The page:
• by jjohnson (62583) on Monday August 13, 2007 @07:31PM (#20218627) Homepage
    The immediate problem is that, with this ruling, Novell stands to collect a lot of money from SCO... by some accounts, double their cash on hand. They effectively own SCO, and between them and IBM, will probably take the company, its products, and its cash during the bankruptcy proceedings. Darl will be given a tin cup with which to entice the residents of Salt Lake City to charity.
  • Re:Victory! (Score:3, Insightful)

    by watchingeyes (1097855) on Monday August 13, 2007 @07:49PM (#20218807) Homepage
    Ummm, yeah, that's the most moronic statement you could have possibly made. Talk about making outrageous claims without using your 2 brain cells (that may be a high estimate) to think through what you actually just said)

      Just like SCO's claims were baseless, so would Novell's be, copyrights or no copyrights. Even if SCO were to have been found to own the copyrights, they would have lost. Both companies licensed any copyrighted Unix code contained in Linux under the GPL, and both have now done so for years (so neither company could argue it was an accidental limited release...both companies have based in the past (SCO) or are basing (Novell) their freakin businesses on Linux). Also, SCO was only ever able to demonstrate 300 lines of code, mostly header files and stuff that is in the public domain. And even if that stuff wasn't in the public domain, SCO and Novell entered into no less than 5 license agreements over said code with IBM and others that explicitly waived any rights to royalties and explicitly permit the redistribution of the code under ANY license. This was done through numerous standards bodies that both Novell and SCO took part in (such as the body that set Linux's ELF format as the standard binary format for all x86 Unixes). And last but not least, said code was also included in the ancient Unix release that Caldera released under the BSD license about a year before they became SCO, which Novell not only never objected to, but actually pointed to in court documents as a defense.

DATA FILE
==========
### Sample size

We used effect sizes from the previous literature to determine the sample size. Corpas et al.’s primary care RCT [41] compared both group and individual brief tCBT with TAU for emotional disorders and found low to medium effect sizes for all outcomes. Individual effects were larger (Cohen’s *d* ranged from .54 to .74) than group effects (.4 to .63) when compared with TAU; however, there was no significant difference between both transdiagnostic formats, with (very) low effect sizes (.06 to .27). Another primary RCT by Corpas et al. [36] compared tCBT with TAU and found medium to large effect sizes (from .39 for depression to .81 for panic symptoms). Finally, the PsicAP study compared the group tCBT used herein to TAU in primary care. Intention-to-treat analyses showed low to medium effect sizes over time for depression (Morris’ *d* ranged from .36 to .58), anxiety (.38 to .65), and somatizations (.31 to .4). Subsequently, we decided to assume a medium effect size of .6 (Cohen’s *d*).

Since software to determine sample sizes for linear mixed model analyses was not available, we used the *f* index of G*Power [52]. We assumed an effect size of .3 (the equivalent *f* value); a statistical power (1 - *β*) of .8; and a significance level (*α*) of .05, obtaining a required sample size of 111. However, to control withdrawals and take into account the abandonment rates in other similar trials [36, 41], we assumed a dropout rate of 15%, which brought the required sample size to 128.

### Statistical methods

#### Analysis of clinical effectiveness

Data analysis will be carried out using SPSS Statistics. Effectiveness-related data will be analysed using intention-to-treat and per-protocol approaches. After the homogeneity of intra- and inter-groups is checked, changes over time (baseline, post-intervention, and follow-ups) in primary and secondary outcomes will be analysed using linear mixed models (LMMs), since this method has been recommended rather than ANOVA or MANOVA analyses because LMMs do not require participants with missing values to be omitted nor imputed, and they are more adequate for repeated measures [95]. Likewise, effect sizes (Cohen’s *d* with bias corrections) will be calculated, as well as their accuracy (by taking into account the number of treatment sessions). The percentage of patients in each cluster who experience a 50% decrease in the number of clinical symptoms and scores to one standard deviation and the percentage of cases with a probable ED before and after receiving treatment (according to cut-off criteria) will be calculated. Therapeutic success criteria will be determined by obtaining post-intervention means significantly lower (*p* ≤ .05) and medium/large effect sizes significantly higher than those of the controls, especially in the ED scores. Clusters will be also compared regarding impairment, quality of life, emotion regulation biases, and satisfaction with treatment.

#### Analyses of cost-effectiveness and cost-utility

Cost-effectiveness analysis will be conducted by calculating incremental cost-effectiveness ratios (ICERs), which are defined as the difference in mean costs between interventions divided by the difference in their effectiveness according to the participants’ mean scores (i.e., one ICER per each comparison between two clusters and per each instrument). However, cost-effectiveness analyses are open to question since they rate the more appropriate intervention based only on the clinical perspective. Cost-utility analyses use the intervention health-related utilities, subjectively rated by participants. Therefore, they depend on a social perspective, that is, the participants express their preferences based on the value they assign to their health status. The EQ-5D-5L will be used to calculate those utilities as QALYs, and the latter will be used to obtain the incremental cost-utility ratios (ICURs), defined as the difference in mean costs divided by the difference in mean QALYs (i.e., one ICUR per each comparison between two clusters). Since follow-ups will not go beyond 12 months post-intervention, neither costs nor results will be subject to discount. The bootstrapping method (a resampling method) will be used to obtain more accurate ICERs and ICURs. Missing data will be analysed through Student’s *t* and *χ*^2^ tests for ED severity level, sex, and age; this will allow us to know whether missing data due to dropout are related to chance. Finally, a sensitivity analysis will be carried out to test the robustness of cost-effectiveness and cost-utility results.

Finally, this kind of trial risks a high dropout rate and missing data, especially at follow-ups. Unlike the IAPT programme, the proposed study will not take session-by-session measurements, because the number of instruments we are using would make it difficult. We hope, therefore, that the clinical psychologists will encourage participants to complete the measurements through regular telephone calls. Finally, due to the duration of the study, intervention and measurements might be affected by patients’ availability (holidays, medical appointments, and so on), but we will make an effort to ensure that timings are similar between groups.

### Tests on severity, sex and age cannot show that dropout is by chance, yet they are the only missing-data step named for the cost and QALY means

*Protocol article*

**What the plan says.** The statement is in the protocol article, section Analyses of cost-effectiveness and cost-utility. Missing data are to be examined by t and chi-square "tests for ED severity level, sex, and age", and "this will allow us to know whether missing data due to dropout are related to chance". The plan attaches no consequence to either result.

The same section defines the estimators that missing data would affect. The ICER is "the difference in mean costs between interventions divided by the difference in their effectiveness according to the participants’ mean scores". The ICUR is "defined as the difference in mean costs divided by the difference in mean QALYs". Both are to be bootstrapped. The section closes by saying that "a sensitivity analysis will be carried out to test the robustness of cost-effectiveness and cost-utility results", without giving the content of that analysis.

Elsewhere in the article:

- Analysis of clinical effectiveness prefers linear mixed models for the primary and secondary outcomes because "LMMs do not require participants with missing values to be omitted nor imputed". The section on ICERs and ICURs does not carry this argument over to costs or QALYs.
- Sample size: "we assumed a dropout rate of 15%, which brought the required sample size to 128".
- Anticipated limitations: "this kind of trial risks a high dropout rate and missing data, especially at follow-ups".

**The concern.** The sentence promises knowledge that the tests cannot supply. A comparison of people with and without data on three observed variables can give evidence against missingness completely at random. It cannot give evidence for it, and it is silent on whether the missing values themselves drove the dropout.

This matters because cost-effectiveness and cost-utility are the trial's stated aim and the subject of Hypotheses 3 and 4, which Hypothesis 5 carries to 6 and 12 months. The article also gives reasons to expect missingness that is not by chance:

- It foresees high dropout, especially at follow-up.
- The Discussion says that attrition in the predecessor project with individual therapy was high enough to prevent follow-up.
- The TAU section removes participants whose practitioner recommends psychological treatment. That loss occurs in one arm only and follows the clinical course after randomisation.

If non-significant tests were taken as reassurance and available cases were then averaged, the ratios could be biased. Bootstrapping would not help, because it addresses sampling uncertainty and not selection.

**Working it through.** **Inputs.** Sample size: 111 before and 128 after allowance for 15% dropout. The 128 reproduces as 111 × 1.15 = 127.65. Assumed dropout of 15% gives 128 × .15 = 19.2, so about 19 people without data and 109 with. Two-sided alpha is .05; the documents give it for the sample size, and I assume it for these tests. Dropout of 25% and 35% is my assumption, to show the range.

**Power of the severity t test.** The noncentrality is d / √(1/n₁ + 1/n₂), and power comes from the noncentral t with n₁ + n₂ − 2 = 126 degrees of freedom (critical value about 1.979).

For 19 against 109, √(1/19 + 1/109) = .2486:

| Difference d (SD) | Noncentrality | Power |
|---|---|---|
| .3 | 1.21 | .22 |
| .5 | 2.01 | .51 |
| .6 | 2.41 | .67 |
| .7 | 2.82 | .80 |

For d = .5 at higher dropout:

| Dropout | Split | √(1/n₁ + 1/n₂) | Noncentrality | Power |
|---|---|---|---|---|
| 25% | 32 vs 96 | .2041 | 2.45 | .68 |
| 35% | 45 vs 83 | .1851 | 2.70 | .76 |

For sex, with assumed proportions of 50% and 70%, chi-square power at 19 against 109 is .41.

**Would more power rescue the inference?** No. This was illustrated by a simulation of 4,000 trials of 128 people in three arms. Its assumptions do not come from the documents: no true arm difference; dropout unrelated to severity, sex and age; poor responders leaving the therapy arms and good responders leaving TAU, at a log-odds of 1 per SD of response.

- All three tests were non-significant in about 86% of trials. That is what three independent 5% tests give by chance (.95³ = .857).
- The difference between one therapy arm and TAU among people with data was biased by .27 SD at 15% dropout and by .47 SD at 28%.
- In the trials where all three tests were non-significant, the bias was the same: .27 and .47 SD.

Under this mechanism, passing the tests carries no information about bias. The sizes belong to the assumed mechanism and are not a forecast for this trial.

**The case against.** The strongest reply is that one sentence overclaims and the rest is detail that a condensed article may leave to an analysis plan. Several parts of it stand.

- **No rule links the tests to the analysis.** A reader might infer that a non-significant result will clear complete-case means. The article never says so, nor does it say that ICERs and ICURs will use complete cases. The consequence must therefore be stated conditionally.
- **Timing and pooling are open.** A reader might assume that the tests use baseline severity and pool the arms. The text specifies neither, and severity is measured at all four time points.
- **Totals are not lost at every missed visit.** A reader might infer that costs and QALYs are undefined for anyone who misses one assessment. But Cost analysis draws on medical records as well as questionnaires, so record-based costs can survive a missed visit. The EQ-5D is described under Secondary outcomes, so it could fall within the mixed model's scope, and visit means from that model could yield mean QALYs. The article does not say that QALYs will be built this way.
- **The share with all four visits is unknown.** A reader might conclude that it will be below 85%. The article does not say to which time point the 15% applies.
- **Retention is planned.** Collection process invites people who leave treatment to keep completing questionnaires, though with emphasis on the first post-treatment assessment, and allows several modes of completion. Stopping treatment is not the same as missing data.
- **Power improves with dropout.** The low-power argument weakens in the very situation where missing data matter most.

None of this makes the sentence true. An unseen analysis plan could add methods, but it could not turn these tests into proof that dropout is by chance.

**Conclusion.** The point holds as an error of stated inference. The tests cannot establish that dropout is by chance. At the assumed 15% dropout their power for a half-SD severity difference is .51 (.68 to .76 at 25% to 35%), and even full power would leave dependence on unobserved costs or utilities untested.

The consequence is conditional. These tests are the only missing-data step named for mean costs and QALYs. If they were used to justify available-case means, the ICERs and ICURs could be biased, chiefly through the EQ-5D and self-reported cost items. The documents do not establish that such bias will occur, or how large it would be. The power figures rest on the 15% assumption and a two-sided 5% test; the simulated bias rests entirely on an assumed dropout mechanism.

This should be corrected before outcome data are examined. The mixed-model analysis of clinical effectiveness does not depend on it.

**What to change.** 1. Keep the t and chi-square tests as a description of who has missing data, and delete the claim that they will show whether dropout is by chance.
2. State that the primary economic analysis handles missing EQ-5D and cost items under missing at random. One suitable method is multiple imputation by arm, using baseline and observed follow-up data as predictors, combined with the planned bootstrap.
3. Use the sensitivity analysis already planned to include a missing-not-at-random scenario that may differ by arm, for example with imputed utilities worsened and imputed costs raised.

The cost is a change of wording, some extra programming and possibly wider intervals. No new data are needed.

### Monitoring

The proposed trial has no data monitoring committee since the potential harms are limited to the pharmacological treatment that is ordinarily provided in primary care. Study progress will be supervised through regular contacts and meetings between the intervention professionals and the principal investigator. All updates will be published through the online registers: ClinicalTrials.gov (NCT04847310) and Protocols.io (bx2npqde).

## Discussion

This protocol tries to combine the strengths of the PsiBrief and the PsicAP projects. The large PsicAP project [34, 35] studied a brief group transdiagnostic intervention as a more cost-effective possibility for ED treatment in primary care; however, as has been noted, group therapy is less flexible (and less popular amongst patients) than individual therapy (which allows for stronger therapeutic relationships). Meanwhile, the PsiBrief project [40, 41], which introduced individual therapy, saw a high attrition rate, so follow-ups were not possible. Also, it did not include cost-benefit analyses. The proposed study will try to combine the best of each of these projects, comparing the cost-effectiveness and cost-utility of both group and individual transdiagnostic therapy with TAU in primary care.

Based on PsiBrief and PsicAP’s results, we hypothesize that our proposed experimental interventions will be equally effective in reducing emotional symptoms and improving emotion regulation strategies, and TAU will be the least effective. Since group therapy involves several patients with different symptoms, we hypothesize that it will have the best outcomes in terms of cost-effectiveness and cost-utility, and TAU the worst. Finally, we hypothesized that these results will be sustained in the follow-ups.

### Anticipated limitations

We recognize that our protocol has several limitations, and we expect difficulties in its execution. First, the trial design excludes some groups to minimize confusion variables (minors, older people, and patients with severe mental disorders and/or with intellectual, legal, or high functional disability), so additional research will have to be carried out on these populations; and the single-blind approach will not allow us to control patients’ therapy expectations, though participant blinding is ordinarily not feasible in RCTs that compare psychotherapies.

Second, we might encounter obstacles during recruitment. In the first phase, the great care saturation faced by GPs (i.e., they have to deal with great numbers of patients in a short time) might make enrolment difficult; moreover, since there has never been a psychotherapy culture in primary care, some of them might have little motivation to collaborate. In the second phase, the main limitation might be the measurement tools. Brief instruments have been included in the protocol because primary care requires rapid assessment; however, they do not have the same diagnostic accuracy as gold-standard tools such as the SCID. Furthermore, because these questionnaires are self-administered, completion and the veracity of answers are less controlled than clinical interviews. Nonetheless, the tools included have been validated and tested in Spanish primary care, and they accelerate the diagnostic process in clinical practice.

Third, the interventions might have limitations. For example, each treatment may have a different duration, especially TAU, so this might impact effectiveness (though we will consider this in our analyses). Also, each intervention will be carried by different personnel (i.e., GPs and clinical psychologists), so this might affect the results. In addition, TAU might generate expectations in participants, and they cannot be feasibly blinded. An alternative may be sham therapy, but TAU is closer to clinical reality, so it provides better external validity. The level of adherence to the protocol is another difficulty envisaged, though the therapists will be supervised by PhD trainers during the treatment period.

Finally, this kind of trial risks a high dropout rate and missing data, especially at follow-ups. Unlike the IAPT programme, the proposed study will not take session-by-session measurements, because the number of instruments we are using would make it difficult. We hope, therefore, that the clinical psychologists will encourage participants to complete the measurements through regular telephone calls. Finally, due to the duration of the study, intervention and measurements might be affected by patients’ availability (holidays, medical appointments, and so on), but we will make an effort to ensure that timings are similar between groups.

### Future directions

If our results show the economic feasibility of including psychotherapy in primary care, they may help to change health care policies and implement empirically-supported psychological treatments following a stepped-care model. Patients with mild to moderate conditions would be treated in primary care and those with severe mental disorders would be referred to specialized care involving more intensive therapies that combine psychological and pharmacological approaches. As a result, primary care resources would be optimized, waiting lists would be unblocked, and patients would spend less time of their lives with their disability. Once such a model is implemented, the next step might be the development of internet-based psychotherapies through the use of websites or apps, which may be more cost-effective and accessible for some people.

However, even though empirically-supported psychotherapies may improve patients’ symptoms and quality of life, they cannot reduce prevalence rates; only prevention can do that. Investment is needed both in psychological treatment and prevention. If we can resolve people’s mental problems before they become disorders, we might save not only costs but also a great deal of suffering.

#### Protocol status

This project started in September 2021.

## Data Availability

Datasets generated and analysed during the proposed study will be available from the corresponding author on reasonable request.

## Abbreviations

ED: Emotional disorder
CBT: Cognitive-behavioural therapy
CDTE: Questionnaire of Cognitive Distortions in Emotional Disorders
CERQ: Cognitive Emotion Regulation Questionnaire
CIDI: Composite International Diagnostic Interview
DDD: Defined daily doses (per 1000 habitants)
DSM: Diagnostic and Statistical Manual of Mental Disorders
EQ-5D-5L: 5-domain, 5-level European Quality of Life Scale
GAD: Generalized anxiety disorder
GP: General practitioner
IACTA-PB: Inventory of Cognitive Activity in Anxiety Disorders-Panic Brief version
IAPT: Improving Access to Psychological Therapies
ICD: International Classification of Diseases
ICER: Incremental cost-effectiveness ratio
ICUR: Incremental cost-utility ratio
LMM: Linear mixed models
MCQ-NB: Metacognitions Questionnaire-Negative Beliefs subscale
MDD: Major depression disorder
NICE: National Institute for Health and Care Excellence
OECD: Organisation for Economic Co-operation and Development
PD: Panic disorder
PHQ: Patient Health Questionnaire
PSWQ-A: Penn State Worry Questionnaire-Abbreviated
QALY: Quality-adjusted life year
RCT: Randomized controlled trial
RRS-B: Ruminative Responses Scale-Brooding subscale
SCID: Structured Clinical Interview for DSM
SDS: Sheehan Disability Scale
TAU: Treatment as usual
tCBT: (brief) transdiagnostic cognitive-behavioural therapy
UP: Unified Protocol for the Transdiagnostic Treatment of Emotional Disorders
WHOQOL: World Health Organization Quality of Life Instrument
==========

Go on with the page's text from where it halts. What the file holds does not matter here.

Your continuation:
If you don't believe me, I'd be more than happy to find all of the documents and post links for you. Or, even better, go to Groklaw and read IBM's motion for Summary Judgment on its Declaratory Judgment of Non-infringement.

    So yeah, your statement that the future of Linux rests with Novell seems pretty stupid now doesn't it? About all Novell would accomplish is ending up like SCO.
  • Re:Step functions (Score:3, Insightful)

    by Michael Woodhams (112247) on Monday August 13, 2007 @07:52PM (#20218843) Journal
    I can't see this working - it relies on nobody else being in the market. Imagine the shares are "worth" $1.00, but SCO wants the share price to be $1.50. SCO shill Alice puts her parcel of 1000 shares up for sale at $1.50, and then SCO shill Bob places an order to buy 1000 shares at market - but if random independent shareholder Carol has put her 1000 shares to sell at $1.30, the result is the shills buy 1000 over-priced shares instead of just transfering them. Until they've bought out all the people willing to sell for less than $1.50, they can't set that as the price.